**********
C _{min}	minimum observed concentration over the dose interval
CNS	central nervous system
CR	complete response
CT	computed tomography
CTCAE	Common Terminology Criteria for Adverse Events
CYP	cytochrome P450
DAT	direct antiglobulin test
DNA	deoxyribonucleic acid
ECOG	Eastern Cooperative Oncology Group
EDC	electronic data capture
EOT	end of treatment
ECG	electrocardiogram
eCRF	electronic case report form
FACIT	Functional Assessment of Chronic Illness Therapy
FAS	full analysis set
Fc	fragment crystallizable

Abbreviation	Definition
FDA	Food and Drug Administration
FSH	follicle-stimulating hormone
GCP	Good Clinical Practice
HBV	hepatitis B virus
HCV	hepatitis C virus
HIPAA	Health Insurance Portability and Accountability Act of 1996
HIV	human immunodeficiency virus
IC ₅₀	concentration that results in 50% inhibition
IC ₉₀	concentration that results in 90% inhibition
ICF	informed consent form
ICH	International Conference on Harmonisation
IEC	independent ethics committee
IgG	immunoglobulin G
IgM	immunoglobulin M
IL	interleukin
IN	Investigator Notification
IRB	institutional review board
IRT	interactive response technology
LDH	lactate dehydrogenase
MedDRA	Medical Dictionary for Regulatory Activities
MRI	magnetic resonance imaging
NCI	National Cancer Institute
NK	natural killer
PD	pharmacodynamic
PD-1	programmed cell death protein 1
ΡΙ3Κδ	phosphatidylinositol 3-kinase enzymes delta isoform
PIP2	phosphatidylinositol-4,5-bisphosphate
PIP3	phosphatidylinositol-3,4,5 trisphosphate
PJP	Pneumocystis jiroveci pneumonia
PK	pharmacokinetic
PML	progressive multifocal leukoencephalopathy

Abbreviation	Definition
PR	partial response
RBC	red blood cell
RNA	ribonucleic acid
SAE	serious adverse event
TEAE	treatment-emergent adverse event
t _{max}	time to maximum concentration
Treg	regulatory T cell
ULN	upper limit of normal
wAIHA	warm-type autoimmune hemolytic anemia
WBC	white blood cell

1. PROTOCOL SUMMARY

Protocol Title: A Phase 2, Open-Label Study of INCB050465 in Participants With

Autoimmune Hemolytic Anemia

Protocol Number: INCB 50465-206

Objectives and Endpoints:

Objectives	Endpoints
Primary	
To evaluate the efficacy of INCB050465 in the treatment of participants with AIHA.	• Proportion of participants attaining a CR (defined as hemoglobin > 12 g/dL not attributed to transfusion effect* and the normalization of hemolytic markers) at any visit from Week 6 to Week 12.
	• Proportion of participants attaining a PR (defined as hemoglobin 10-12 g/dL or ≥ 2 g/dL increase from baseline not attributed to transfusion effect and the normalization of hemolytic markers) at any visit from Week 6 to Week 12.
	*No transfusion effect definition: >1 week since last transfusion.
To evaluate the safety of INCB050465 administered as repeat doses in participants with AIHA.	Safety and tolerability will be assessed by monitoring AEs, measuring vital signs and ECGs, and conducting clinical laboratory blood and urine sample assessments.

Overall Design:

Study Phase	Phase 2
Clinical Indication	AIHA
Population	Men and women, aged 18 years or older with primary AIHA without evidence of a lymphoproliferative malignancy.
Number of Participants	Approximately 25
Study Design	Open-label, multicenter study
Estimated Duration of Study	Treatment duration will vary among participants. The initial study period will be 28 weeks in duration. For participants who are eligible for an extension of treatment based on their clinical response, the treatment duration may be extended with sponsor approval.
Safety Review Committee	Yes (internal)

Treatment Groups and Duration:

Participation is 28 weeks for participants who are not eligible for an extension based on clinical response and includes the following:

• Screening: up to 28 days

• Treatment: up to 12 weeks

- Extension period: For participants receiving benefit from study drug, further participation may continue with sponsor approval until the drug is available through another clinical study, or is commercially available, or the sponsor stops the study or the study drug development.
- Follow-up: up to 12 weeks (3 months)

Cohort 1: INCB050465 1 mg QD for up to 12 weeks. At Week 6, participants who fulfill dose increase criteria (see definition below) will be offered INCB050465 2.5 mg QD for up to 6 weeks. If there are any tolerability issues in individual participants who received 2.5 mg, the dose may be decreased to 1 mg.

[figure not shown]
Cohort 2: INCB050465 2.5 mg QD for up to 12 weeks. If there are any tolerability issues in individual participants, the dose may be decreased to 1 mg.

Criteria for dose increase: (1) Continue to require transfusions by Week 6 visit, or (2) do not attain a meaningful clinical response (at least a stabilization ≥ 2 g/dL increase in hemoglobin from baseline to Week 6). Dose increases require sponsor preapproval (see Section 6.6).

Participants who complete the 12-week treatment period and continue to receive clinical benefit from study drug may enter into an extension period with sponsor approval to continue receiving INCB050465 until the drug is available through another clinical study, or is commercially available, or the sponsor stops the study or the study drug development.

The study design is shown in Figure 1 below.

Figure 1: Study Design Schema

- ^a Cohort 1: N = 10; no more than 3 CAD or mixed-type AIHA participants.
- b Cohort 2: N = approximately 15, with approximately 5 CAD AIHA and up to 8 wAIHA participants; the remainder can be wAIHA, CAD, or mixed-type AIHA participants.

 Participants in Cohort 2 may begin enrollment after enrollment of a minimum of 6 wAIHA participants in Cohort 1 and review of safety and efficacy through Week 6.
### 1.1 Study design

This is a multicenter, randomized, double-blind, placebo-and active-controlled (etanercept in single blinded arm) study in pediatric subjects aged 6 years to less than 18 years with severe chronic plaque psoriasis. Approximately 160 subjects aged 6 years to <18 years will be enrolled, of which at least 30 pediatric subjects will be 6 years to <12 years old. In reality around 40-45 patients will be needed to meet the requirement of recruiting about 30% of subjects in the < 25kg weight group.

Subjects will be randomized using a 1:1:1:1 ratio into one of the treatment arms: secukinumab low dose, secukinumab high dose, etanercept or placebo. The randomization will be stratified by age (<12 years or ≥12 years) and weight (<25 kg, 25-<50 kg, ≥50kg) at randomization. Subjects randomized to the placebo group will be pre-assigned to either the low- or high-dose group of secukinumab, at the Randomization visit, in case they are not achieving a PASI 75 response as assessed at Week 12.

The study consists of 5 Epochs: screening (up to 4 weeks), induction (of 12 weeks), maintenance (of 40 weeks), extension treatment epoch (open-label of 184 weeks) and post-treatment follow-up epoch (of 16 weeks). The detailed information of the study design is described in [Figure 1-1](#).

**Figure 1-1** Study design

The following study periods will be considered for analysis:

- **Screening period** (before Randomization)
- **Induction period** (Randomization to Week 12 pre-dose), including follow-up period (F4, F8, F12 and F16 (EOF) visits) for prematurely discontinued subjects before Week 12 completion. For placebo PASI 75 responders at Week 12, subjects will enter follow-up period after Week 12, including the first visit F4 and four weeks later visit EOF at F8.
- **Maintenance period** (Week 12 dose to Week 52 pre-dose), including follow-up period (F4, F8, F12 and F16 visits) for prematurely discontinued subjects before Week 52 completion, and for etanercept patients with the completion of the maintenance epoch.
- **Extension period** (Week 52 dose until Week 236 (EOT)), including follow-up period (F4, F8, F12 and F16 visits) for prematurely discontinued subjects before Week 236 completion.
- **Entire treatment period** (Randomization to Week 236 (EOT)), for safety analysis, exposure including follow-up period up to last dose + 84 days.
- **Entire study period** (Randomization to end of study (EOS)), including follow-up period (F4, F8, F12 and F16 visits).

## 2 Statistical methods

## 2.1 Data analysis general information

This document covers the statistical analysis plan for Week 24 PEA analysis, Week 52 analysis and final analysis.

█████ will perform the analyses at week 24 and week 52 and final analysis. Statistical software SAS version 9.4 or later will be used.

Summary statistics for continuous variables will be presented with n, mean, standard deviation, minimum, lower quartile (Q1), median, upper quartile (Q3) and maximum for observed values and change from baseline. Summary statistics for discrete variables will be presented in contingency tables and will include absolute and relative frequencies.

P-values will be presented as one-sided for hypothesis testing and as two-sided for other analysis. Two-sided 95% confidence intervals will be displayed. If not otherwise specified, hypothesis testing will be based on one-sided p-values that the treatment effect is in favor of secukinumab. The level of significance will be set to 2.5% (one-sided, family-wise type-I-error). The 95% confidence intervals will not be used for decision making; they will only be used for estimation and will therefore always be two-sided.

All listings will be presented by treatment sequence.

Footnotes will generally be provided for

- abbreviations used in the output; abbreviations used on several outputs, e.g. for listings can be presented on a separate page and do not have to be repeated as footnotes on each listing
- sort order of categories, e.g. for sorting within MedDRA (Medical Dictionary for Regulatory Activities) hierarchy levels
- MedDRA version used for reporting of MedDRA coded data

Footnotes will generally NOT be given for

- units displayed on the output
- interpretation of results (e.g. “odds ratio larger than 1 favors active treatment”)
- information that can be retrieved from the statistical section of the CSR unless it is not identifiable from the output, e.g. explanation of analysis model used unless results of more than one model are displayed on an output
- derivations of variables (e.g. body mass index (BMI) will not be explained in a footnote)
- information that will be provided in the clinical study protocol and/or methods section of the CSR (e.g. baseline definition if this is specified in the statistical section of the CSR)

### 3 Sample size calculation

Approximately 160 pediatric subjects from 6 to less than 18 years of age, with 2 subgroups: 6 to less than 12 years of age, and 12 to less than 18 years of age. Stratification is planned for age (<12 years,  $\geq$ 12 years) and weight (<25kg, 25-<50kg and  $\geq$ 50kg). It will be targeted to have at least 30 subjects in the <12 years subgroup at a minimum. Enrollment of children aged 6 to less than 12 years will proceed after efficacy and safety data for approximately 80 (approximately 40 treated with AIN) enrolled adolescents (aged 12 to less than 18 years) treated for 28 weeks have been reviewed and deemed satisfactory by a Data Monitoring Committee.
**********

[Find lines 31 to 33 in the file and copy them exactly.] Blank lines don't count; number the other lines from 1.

IgM	immunoglobulin M
IL	interleukin
IN	Investigator Notification